Health Benefits of Fennel Seeds

Fennel seeds are a spice harvested from one of several types of herb fennel plant. They have a sweet, powerful flavor that’s similar to licorice. 

Fennel seeds have traditionally been used in Italian cooking. However, they can be used in all types of food, and in recent years, Western culture has opened its doors to creative uses of fennel seeds in recipes. 

Health Benefits

In many parts of the world, fennel seeds are used medicinally to treat everything from menstrual cramps to bad gas. Some of these uses have been confirmed by research while others are still being tested. 

Weight Loss

Fennel seeds are sometimes marketed as a weight loss tool. There may be some truth to the claim that fennel seeds can aid in weight loss. 

One early study suggests that eating fennel seeds reduces appetite and significantly reduces overeating at mealtimes. For people with obesity caused by food cravings and overeating, fennel seeds could be helpful. However, further studies are needed to confirm the effect. Check with your doctor before using fennel seeds to help with weight management. 

Cancer Prevention

One of the major compounds found in fennel seeds is anethole, which has been shown to have cancer-fighting properties. 

Research has shown anethole is effective at destroying breast cancer cells and stopping the spread of both breast and liver cancer cells. These studies have not yet progressed past the lab, but initial findings are promising. 

Increase Milk Production for Breastfeeding Women

Breastfeeding women sometimes struggle to create enough milk to meet the demands of their babies. Fennel seeds could help with that problem. Anethole, a major compound found in fennel seeds, has properties that mimic estrogen and may help stimulate milk production. 

Some studies suggest that eating fennel seeds increases prolactin—the hormone that triggers milk production. If you’re breastfeeding and have a low milk supply, you may consider asking your doctor if drinking tea made with fennel seeds could be helpful. 

Nutrition

In addition to their other health benefits, fennel seeds are rich in: 

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Nutrients per Serving

1 teaspoon of fennel seeds contains: 

  • Calories: 7
  • Fat: 0 grams
  • Cholesterol: 0 milligrams
  • Carbohydrates: 1 gram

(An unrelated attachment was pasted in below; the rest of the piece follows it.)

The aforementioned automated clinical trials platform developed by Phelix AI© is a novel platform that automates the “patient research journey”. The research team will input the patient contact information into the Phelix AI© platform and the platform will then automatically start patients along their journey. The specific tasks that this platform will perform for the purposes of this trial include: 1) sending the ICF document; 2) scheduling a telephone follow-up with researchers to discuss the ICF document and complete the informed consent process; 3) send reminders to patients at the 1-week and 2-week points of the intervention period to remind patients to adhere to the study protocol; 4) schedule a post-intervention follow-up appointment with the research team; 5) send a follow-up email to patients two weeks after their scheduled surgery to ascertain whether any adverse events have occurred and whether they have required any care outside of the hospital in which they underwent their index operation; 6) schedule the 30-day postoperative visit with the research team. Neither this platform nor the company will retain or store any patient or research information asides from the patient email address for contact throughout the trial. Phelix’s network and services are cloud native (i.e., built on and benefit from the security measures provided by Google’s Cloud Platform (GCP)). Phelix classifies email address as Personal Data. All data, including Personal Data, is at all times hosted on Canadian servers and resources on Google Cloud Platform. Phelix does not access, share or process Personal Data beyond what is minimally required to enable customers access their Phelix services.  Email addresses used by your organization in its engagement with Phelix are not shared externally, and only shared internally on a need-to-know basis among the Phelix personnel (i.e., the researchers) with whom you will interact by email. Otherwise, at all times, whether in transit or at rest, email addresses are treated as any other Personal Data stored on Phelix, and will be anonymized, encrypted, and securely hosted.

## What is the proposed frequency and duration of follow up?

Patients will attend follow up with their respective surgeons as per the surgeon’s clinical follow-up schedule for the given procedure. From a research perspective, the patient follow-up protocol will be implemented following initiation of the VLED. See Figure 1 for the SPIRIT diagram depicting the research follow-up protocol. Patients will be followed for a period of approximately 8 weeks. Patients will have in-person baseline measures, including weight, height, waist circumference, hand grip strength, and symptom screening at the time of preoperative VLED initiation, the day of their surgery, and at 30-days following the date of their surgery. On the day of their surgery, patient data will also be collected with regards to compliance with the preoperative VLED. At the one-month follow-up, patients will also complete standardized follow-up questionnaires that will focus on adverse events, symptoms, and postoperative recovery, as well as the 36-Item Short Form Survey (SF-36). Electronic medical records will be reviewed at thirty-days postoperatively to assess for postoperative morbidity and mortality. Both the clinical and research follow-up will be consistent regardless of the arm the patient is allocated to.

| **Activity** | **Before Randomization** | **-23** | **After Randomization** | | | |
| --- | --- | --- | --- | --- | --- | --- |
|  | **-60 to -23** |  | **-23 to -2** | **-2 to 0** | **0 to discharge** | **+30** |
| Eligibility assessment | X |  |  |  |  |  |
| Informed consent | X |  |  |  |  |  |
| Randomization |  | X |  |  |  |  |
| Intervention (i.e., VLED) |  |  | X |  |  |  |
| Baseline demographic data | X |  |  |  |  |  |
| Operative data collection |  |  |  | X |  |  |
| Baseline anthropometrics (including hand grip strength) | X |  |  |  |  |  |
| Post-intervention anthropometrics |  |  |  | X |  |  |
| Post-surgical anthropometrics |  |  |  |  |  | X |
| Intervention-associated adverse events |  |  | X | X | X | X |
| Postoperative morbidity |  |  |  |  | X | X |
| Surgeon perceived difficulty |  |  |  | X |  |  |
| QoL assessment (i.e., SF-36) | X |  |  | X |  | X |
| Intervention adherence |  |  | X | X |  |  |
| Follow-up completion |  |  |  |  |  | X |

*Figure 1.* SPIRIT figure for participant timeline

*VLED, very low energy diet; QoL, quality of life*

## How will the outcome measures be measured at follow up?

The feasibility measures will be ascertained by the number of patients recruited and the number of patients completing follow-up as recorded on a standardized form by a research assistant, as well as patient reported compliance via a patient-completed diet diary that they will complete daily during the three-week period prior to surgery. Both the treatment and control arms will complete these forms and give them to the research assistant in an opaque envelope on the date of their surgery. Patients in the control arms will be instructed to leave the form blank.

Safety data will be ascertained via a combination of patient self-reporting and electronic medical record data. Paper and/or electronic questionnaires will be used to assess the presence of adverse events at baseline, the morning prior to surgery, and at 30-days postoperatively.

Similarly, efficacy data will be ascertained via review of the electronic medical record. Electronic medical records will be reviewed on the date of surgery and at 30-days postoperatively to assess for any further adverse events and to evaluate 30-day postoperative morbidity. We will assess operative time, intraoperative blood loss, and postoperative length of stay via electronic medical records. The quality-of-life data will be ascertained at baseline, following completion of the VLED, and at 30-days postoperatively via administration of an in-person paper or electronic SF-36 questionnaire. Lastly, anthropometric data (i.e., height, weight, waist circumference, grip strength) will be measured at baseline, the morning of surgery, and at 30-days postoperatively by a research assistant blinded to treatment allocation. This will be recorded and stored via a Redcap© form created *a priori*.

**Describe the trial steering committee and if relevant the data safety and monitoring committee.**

• Dietary Fiber: 1 gram
  • Sugar: 0 grams
  • Protein: 0 grams

Things to Watch Out For

Although whole fennel seeds are safe to eat in moderation, the concentrated levels of chemicals found in many supplements or essential oils may not be as safe. Anethole, one of the major compounds in fennel seeds, has properties similar to estrogen. In large amounts, it can interfere with medications and cause unexpected side effects. 

One study found that when fennel essential oil was used on pregnant rats, it caused their embryos to die. If you are pregnant, consult with your doctor before using fennel seed supplements or essential oils.

How to Prepare Fennel Seeds

One of the major appeals of fennel seeds is that they provide a low-calorie, cholesterol-free flavoring for recipes. They have a sweet, aromatic taste and are traditionally used in curries and Italian food.

There are a number of ways you can use fennel seeds in your cooking. For an extra boost of flavor, try adding them to:

  • Salads
  • Breads
  • Soups and Stews
  • Curries
  • Pastas
  • Desserts

In some parts of the world, it’s popular to eat roasted fennel seeds on their own. Roast them with a little salt or sugar to make a delicious, satisfying snack. 

WebMD Medical Reference Reviewed by Dan Brennan, MD on September 08, 2020

Sources

SOURCES: 

Clinical Nutrition Research: “Fennel (Foeniculum vulgare) and Fenugreek (Trigonella foenum-graecum) Tea Drinking Suppresses Subjective Short-term Appetite in Overweight Women.”

ESHA Research, Inc., Salem, Oregon.

Journal of Ethnopharmacology: “Chloroform fraction of Foeniculum vulgare induced ROS mediated, mitochondria-caspase-dependent apoptotic pathway in MCF-7, human breast cancer cell line.”

Mayo Clinic: “What Causes a Low Milk Supply During Breastfeeding?”

Phytomedicine: “Anethole suppressed cell survival and induced apoptosis in human breast cancer cells independent of estrogen receptor status.”

Toxicology in Vitro: “Evaluation of the teratogenicity of fennel essential oil (FEO) on the rat embryo limb buds culture.”

Veterinary Medicine International: “Pharmacological Overview of Galactogogues.”

EMedi: “The Health Benefits of Fennel Seeds.”

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